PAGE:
When you think of the name “bear ears”, you think “a beautiful and elegant pair of ears”.
But the ears don’t look like that, they’re just a tiny piece of a skull.
These are the ears of the brown bear, the same type of bear that was thought to have died out around 20,000 years ago, according to a new study.
The findings, published in the journal Current Biology, suggest that the brown bears, whose range extends from Canada to Siberia, are actually alive and kicking.
A study published in Nature earlier this year suggested that the animals are as old as 5 million years.
Brown bears are found in Eurasia, including Siberia, but they were thought to be extinct by the time of the Pleistocene epoch, which ended around 20 million years ago.
The study’s authors, led by Dr Michael Kranz, a paleoanthropologist at the University of Bristol in the UK, wanted to know if the browns had survived to the present day.
What they found is that they were still out there.
“It is quite possible that the species is alive today,” Kranze said.
But the researchers didn’t find any evidence of this at all in the fossil record.
“This study suggests that brown bears are alive in a relatively recent past, when there were no known populations in Eurasian Siberia,” he said.
The researchers analyzed the teeth of more than 100 brown bears from the Pleistsocene, which occurred roughly around 5,000 to 5,600 years ago in Siberia.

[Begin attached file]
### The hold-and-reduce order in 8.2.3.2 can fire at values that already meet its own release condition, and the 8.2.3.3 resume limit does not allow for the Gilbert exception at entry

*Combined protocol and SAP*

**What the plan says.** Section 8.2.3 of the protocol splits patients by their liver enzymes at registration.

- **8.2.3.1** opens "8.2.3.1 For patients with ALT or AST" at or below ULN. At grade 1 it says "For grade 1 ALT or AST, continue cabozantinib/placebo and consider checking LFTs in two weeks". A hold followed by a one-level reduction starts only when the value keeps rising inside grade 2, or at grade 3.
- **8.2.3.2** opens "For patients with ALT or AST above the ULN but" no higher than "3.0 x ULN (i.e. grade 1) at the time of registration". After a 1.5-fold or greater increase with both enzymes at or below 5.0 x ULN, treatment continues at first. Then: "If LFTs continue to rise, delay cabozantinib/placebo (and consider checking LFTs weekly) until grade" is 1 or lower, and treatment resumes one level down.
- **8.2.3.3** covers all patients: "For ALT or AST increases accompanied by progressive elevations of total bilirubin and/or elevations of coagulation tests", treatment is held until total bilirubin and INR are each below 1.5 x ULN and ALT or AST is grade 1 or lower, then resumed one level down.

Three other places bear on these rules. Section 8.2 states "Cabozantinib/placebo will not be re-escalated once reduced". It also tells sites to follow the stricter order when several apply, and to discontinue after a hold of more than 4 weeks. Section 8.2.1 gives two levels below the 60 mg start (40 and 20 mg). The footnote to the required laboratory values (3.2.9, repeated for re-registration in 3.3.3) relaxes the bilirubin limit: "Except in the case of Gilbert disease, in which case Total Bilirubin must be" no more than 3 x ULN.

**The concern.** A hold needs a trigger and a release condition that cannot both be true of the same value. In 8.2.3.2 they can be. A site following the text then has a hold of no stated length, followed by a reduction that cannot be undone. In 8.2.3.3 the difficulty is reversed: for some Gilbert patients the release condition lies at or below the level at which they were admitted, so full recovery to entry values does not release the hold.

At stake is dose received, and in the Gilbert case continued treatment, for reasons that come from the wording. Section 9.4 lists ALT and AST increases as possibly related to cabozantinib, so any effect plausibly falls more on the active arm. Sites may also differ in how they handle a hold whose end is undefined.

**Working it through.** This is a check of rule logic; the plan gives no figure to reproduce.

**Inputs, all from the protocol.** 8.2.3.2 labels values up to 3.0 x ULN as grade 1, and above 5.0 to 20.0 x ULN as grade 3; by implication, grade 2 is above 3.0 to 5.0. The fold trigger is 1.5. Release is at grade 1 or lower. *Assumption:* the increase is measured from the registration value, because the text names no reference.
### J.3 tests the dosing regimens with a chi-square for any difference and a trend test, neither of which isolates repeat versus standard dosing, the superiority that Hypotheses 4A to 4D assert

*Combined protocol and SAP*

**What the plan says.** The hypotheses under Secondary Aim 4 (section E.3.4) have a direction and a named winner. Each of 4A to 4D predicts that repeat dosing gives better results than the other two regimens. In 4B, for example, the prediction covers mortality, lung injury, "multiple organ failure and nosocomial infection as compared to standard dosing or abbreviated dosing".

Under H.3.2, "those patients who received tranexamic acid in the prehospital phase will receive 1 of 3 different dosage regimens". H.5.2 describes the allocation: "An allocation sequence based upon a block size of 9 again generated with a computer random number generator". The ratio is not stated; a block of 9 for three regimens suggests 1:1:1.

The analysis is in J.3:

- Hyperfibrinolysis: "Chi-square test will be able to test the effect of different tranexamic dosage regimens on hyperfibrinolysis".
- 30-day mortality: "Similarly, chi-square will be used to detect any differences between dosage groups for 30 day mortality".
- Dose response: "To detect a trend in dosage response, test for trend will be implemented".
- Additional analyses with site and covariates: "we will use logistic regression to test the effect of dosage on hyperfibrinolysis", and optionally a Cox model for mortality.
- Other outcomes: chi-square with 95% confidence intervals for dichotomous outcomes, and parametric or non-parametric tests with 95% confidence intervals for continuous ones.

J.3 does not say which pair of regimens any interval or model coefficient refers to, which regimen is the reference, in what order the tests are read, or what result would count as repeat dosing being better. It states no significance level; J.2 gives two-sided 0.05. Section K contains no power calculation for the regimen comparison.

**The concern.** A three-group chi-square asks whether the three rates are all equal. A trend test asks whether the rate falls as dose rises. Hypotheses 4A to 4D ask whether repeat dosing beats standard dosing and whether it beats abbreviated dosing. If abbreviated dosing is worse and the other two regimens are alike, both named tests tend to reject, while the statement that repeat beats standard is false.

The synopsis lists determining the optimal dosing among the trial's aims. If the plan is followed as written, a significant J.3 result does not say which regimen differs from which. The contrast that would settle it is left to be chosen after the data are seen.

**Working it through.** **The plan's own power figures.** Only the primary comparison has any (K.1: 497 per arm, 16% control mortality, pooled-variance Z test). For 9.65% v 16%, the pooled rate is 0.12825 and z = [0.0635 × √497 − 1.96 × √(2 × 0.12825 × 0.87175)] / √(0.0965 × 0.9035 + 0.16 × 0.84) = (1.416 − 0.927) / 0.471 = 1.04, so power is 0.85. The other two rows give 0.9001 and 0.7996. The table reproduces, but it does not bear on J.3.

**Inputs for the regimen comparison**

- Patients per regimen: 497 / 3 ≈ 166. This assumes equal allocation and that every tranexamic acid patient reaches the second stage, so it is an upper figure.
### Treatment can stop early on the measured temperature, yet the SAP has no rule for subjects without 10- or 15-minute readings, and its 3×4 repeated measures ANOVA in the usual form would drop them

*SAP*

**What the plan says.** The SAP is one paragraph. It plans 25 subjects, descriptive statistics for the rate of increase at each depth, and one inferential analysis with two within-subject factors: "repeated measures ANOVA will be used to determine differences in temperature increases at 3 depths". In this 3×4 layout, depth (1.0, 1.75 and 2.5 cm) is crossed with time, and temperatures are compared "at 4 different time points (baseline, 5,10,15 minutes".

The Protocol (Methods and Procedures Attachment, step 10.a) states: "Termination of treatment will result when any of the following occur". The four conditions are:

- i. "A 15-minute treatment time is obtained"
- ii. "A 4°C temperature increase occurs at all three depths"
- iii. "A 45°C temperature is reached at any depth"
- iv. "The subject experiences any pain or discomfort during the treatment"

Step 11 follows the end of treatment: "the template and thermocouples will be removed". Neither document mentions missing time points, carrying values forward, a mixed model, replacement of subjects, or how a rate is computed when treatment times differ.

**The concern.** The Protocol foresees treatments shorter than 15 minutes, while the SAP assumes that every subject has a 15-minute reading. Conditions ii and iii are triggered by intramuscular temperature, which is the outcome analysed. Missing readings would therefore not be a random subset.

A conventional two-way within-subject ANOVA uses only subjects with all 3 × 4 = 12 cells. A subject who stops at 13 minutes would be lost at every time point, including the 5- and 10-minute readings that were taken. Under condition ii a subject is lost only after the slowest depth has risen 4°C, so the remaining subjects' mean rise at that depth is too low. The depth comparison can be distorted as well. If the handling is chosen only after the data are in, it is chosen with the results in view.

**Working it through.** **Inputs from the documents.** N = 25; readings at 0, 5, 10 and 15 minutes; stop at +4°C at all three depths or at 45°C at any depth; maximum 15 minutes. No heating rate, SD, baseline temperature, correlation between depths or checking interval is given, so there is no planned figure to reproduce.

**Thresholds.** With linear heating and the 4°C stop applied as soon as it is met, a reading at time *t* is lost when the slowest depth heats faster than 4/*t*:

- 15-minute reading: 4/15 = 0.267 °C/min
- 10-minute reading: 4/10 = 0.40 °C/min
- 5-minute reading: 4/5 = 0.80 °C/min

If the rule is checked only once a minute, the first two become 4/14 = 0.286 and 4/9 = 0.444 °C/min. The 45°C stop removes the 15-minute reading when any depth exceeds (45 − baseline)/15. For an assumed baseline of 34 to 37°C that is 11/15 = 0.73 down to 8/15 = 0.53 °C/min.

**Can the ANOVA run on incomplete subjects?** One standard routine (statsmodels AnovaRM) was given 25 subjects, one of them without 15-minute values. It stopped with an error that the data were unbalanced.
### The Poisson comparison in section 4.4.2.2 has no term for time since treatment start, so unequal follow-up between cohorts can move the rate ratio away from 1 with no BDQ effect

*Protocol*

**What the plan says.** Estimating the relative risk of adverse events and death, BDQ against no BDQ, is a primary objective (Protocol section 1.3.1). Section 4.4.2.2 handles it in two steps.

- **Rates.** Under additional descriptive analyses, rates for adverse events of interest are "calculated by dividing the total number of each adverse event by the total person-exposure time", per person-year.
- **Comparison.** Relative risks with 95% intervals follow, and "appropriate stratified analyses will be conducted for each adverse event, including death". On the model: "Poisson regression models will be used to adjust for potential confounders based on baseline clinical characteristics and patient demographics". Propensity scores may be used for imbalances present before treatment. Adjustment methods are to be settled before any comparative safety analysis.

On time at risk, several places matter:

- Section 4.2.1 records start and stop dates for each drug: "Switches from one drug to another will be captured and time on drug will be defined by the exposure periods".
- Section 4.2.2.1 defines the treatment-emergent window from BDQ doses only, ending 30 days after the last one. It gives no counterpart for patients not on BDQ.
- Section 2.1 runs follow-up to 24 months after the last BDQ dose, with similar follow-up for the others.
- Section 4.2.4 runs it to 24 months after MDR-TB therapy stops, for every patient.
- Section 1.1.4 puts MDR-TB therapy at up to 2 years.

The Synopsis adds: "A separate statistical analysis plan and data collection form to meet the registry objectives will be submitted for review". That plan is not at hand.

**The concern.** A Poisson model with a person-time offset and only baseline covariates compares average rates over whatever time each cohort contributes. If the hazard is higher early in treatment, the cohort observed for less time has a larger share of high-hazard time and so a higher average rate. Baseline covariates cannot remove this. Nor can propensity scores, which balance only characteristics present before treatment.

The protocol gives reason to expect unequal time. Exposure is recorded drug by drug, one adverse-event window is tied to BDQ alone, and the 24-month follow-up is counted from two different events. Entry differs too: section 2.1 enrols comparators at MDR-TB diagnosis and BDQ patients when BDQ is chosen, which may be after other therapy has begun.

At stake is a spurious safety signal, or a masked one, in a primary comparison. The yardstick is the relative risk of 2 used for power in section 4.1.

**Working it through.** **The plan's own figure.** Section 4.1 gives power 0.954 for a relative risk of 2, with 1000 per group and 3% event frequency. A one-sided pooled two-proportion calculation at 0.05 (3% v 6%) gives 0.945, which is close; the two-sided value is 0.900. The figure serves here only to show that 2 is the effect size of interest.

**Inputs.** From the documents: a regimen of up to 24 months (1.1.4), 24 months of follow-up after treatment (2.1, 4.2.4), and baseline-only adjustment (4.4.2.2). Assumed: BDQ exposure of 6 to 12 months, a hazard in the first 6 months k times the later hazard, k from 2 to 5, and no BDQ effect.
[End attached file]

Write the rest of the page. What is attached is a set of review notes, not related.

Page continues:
These teeth had been exposed to sedimentary rock and other debris in a cave, and they were also collected at sites in the Krasnoyarsk area of Russia.
The teeth had all been collected and analysed at the same time, the researchers said.
“The tooth remains from these bears are not all that different from those found in modern-day bears,” Dr Kranzer said.
And they’re not all brown, either.
Some were missing teeth, which indicates that the bear was in some way older.
Another fossil from this time, called the Late Pleistian fossil, also contained a number of teeth that are still missing.
And there were a few other surprises, too.
There were still two bears in the study who had not been included in previous studies.
“We didn’t expect to find the same pattern of teeth from two different species,” Kramz said.
Brown bear teeth are known to have been in use for thousands of years.
In fact, they have been used as tools in a variety of cultures.
“They have been a common tool for thousands and thousands of different cultures,” he explained.
“And they’re used in many different ways in humans today.”